The Hunter Medical Research Institute (HMRI) Stroke Research Group has a new lead in the race against stroke with funding to develop a ‘tissue clock’ that could overturn the time barrier to treatment.
The Greater Building Society has committed $240,000 over three years to fund research to determine a patient’s suitability for stroke treatment by the state of their brain tissue after a stroke rather than time. Researchers will study brain scans from more than 80 Hunter stroke patients with the aim of developing new guidelines for better patient selection.
HMRI Greater Building Society Senior Research Fellow in Stroke Dr Neil Spratt, who is also a John Hunter Hospital Neurologist, said many patients who may be suitable for treatment are currently excluded because they don’t arrive at hospital within the narrow three hour window from when the stroke occurred.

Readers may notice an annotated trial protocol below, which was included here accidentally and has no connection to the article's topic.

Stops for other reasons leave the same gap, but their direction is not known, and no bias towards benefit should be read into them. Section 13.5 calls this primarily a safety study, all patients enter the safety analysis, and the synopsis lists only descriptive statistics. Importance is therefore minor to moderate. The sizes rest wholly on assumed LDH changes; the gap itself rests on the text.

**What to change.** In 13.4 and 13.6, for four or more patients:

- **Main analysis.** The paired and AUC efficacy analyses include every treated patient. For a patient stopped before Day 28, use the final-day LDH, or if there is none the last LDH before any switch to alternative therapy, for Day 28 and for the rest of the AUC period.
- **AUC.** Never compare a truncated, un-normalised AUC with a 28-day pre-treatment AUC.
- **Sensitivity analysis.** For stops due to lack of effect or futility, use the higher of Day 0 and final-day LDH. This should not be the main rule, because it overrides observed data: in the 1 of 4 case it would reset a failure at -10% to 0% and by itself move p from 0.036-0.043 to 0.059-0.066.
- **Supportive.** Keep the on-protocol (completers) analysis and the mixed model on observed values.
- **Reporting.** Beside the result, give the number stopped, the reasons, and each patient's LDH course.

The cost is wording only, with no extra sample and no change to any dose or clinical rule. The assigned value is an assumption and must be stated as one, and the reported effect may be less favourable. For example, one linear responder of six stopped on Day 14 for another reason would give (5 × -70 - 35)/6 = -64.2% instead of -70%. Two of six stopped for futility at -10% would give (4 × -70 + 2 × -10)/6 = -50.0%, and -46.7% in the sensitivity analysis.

“Using CT perfusion scanning techniques we can identify the extent of brain damage from stroke and the areas that are under threat. As a result, more patients can be identified for treatment outside the three hour window,” Dr Spratt said.
“In time, this research could enable hundreds of thousands of stroke patients worldwide to benefit from brain-saving treatment by overcoming the three hour time barrier,” he said.
“It could also pave the way for better delivery of clot busting treatment to patients in regional areas, as many regional hospitals have CT scanning equipment.”
Greater Building Society Chief Executive Officer Don Magin said business should be supporting medical research because it is an investment in the region and it improves lives of local people.
“This innovative research has the potential to reduce death and disability from stroke in our community, and throughout the world,” Mr Magin said.
HMRI is a partnership between the University of Newcastle, Hunter New England Health and the community.